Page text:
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September Stigma towards people living with HIV in healthcare settings driven by fear, say researchers
Stigma towards people living with HIV in healthcare settings driven by fear, say researchers
Wednesday, 20 September 2023
New research has found that 40% of healthcare workers say they would worry, at least a little, about drawing blood from a person living with HIV. Findings from the report HIV-related Stigma in Healthcare Settings in Ireland found that one in five healthcare workers report using special measures they would not use with other patients.
The research was led by Dr Elena Vaughan at the Health Promotion Research Centre in the University of Galway, in collaboration with HIV Ireland, with funding provided by the Irish Research Council.
“A positive finding of the research is that healthcare workers do not hold negative attitudes towards people living with HIV,” said Dr Vaughan, speaking in advance of the launch. “However, a significant proportion still fear acquiring HIV through routine procedures, such as dressing wounds, and this appears to be driving stigmatising behaviours,” she said.
“Where suspected exposure to HIV does occur, there is also post-exposure prophylaxis (PEP), which can prevent the virus from taking hold”, continued Ms Vaughan. “Efforts to better translate this knowledge to healthcare workers should help reduce healthcare worker anxieties and lessen stigmatising behaviours towards people living with HIV,” she added.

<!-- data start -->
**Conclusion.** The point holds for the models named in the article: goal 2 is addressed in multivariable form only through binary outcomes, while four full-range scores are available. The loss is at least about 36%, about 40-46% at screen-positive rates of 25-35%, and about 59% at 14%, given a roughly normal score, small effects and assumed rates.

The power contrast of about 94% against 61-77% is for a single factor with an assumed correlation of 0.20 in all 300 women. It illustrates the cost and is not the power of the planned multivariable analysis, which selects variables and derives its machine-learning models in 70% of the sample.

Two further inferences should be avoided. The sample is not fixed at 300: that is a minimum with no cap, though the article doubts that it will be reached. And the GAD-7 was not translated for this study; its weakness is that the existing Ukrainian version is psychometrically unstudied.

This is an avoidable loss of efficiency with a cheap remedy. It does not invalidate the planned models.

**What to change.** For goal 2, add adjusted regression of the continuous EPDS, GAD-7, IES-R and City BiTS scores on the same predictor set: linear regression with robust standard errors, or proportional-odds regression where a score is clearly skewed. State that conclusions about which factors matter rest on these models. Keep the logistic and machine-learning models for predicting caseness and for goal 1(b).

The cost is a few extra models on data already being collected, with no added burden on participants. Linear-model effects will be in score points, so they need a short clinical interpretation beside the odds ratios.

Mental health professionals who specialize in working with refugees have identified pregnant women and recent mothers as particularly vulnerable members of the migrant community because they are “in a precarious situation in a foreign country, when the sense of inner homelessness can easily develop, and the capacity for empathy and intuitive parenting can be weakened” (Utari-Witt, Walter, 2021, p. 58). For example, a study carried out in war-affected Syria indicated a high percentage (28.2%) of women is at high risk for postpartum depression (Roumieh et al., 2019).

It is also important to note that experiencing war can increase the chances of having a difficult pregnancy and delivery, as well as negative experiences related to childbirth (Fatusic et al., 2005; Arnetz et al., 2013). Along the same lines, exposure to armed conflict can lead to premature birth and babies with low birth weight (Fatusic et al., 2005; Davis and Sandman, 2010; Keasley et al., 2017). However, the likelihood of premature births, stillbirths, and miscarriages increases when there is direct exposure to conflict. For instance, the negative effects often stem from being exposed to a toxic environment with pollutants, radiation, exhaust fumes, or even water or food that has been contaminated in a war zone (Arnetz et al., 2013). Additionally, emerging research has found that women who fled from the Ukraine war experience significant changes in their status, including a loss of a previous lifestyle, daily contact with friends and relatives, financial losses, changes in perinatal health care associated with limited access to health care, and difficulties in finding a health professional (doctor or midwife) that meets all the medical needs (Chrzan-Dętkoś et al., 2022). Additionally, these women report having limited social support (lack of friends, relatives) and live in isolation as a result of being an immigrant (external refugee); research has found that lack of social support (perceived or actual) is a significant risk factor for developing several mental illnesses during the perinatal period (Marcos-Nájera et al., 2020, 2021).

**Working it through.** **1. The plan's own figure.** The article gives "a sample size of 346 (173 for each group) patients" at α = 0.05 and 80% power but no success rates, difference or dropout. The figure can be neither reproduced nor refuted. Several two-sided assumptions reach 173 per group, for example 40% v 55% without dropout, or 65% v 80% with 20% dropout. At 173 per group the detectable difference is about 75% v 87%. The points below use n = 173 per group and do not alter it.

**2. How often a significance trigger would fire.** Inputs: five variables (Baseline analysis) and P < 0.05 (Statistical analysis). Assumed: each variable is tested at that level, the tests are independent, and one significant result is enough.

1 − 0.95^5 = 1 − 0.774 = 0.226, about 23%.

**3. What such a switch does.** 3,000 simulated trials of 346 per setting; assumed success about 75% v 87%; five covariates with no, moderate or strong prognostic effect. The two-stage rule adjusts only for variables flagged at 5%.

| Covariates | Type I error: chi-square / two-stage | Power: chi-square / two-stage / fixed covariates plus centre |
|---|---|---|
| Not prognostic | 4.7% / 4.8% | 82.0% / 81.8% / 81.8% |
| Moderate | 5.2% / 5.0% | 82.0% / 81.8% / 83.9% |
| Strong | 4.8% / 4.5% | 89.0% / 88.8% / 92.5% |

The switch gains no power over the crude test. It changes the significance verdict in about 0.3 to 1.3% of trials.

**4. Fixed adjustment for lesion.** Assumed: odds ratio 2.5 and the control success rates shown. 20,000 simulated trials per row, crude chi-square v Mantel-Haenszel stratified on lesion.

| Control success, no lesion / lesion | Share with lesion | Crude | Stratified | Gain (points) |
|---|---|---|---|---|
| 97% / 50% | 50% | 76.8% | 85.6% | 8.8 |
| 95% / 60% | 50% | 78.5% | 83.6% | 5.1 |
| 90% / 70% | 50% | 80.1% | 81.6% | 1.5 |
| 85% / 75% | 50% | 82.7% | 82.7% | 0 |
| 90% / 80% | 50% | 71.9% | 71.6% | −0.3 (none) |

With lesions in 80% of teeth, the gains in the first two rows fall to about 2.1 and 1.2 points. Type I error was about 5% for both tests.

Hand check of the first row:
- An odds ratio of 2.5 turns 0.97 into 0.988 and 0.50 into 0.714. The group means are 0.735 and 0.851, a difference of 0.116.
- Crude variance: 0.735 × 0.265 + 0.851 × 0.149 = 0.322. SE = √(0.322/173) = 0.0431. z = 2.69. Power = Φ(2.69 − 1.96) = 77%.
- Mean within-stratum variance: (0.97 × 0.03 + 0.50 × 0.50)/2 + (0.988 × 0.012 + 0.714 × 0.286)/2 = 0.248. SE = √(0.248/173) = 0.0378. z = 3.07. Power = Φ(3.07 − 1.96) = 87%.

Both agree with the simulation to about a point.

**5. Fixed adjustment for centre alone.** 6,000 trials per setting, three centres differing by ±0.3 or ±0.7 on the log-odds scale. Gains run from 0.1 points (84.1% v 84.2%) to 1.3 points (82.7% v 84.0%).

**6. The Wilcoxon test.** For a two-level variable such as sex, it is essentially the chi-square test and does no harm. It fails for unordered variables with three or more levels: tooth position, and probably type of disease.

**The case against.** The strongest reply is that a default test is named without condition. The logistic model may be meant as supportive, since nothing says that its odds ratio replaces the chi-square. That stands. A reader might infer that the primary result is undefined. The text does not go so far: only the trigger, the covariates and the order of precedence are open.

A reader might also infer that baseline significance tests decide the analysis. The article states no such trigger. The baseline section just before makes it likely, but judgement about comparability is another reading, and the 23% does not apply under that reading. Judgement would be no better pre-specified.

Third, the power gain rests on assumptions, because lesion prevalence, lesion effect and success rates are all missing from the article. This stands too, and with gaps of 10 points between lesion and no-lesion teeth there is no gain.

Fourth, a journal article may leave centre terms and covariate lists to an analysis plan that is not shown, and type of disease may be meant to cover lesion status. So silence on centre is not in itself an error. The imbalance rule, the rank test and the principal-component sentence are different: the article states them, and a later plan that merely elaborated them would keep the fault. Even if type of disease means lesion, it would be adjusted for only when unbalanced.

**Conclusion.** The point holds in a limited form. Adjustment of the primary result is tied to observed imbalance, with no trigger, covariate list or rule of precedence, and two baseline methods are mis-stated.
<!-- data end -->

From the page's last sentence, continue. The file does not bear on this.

The findings from the report were produced following a joint national survey and interviews with both healthcare workers and people living with HIV. More than 400 people took part in the research, including 298 healthcare workers and 89 people living with HIV from across Ireland.
The survey, conducted in 2022, was the first of its kind to be carried out in Europe as the researchers sought to learn both from people living with HIV and those who provide them with healthcare.
Of the 89 people living with HIV who took part in the survey, 24% reported having been told to come back later, made to wait, or put last in a queue when attending for appointments. More than half (54%) reported having avoided healthcare for worry about how they will be treated by healthcare workers.
“The findings show how stigma experienced in healthcare settings can put people off engaging in vital care, which can have negative consequences for both individual and public health,” said Stephen O’Hare, Executive Director of HIV Ireland. “People living with HIV who are on successful courses of treatment, as the vast majority are in Ireland, are healthy and well, and have an undetectable viral load, meaning they cannot transmit the virus to others,” he added.
Reflecting on Government’s own target of reducing HIV-related stigma in line with international goals, including the global Fast Track Cities initiative, Mr O’Hare added:
“This report helps us identify areas where we can provide information and support to both healthcare workers and people living with HIV, so we can reduce HIV stigma in our healthcare system in line with our global commitments.”
The report, which is available to download on the website of HIV Ireland, will be launched today by Ms Sinead Gibney, Chief Commissioner of Irish Human Rights and Equality Commission at its headquarters on Green Street, in Dublin.
Author: Marketing and Communications Office, NUI Galway
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